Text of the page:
(You can catch up on G‘s story right here: A Third Baby, Fighting Panic, Connecticut to Oklahoma, You’ve Got the Job, The Birth Story, 95 Degrees, She struggles to breathe, I struggle to walk., The Liquid Diet, Not Enough Oxygen, Getting Out of There, Let’s Party!, Fitting Our Lives into a Minivan, Finding a Home, Remarkably Unremarkable, The Fever and the Screaming, One Answer Leads to More Questions, Her Kidneys, You’re STILL Nursing?, Fearless at 14 Months, Youngest Child Syndrome, My Clone, Preschool?, Preschool, part deux )
Well, it’s funny. There are three main reactions I’ve received, thus-far, and they come from three distinct “groups”, if you will:
The “we haven’t had to make that choice yet” parents.
These are the moms and dads who have babies and toddlers who are two and under. Most of them have a vague idea what they think they might do preschool-wise, but they haven’t yet had to make the call. Because I sent my first two children to school at a young age, our decision with G. surprises them but, since they haven’t been in our shoes, most just nod along and say, “oh, okay, that makes sense, I guess.”
The “we have a three-year-old too!” parents.
These are the parents who don’t like my plan. Why? Well, because, so far at least, they have all made a different choice from us. In story hour, gymnastics, and church, the only three-year-olds we see are also enrolled in preschool. When the parents hear that G. is not? Well, they ask questions.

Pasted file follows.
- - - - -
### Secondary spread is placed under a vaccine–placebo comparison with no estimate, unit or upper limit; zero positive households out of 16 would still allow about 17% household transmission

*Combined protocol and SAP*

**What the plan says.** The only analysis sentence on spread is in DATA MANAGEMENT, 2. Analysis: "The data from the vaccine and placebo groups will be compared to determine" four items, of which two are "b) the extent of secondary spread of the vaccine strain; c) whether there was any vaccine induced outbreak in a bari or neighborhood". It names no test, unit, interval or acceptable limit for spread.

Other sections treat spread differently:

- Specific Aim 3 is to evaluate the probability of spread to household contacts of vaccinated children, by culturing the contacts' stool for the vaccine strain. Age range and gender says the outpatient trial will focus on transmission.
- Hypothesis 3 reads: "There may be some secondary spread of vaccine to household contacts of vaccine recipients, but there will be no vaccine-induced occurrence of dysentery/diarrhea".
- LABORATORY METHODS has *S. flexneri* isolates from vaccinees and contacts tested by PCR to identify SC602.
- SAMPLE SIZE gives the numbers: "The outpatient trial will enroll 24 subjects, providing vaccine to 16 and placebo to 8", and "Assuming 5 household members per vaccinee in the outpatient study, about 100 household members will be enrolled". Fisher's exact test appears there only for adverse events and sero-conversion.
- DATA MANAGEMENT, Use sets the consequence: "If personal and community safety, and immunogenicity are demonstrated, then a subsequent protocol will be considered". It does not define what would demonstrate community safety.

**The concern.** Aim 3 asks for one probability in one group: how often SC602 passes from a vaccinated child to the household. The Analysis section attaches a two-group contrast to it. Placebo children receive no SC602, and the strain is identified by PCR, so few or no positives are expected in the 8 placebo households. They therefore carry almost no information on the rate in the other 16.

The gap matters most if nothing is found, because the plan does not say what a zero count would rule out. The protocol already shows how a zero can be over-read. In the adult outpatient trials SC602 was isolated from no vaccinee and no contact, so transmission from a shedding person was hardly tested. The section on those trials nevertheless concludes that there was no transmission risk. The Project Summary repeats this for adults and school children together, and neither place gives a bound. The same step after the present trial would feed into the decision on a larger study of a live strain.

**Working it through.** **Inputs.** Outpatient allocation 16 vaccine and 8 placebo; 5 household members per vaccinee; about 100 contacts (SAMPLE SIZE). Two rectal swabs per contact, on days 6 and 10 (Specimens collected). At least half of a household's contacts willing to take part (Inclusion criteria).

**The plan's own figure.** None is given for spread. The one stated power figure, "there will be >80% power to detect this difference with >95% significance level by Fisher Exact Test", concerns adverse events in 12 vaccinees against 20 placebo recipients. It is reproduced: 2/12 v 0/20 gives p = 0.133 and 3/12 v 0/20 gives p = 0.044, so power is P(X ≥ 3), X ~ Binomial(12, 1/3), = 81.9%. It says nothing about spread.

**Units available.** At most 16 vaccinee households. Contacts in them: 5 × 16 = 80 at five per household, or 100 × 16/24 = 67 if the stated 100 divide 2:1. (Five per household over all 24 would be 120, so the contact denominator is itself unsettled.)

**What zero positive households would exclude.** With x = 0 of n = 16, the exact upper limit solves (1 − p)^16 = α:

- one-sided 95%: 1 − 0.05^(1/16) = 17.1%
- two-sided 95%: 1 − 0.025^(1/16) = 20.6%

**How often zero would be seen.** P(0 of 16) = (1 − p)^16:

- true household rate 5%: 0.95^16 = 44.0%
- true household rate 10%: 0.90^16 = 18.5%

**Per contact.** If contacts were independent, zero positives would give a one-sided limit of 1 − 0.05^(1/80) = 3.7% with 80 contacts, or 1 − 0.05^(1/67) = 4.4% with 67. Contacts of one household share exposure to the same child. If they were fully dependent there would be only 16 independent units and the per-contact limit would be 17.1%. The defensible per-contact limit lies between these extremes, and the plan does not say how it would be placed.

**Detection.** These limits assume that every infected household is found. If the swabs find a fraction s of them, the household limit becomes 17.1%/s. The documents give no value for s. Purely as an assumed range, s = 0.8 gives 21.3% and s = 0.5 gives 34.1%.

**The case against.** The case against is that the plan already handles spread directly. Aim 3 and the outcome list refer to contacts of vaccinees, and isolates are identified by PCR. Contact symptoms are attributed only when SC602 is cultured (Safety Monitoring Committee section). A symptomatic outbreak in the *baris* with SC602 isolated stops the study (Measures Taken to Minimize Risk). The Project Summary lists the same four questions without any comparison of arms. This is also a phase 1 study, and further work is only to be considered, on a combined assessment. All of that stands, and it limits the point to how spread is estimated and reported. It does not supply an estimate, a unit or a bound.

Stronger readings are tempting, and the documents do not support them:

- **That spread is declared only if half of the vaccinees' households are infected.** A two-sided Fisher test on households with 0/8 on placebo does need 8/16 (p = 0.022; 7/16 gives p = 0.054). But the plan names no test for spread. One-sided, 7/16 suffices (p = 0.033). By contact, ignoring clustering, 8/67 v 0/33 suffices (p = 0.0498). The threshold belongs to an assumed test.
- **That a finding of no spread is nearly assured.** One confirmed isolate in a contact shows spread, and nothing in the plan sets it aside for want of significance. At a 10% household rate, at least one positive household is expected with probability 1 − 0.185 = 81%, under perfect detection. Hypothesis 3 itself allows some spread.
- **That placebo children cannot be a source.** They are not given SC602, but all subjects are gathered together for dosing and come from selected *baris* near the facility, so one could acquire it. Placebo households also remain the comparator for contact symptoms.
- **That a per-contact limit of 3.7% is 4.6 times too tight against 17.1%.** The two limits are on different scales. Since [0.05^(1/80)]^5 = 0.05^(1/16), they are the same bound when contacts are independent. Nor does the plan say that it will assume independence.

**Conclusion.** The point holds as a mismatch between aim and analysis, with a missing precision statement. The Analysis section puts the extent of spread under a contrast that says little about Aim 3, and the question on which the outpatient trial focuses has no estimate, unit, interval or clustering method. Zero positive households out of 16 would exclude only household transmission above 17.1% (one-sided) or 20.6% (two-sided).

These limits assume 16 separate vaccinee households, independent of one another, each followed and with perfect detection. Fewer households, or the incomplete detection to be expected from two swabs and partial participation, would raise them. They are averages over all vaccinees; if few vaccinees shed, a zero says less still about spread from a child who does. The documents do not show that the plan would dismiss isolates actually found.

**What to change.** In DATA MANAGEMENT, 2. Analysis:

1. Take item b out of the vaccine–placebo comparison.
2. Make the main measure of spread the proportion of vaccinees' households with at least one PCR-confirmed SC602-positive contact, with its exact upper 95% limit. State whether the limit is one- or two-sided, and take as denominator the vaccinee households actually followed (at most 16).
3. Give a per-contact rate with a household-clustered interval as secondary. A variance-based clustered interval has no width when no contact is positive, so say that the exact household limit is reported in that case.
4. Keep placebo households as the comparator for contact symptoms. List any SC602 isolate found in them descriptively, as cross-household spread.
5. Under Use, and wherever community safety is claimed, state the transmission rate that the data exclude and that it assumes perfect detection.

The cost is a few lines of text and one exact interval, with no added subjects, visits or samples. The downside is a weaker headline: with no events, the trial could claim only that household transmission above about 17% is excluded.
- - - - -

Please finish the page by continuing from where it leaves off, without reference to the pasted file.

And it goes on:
No one has been mean or critical to me, really. Skeptical, perhaps. Some raised eyebrows. LOTS of curiosity. It doesn’t offend me. I think it’s natural to question why someone– especially someone who appears to have raised two happy, thriving older children– has made a different choice.
If I’ve felt the need to defend myself at all, though, it is with the other three-year-old parents.
The “experience has made me wise” parents.
This final group has been a surprising delight to me. While those in the second group seem to often be just starting out on the preschool journey (though they often have other, younger children), these parents in the final group tend to have children older than my own. Often, they have three or more children, total. If they still have a preschooler in their home, he or she is typically the youngest child.
I squirmed a bit when I shared what we’re doing with G. with a mommy I know who has five children– all of whom have gone through our local preschool. Still, I held my head high and clearly articulated, “The thing is– G. just doesn’t really have any special needs. She does story hour, Moms’ ministry, gymnastics…” This other mom interrupted me, “she’s busy– she’s doing great. That’s awesome. Are you having fun having her around?”
And that was that. Our choice to hold off on preschool with G. has not ONCE been criticized thus-far by the “been-there, done-that” experienced parents… even those who have chosen a three-year-old program for all of their chidren.
So, there you go. Are there exceptions to those groups? Why, sure. Exceptions define the rule, right?
For what it’s worth, I will say that I’m getting more and more comfortable articulating what we’re doing. I no longer worry what others might think (at least not much), and I’m growing in confidence about the progress we’re making together.
Do I define myself as a “homeschooler”? No, not really. She’s only three. But I’m definitely having a good time doing her “school” at home.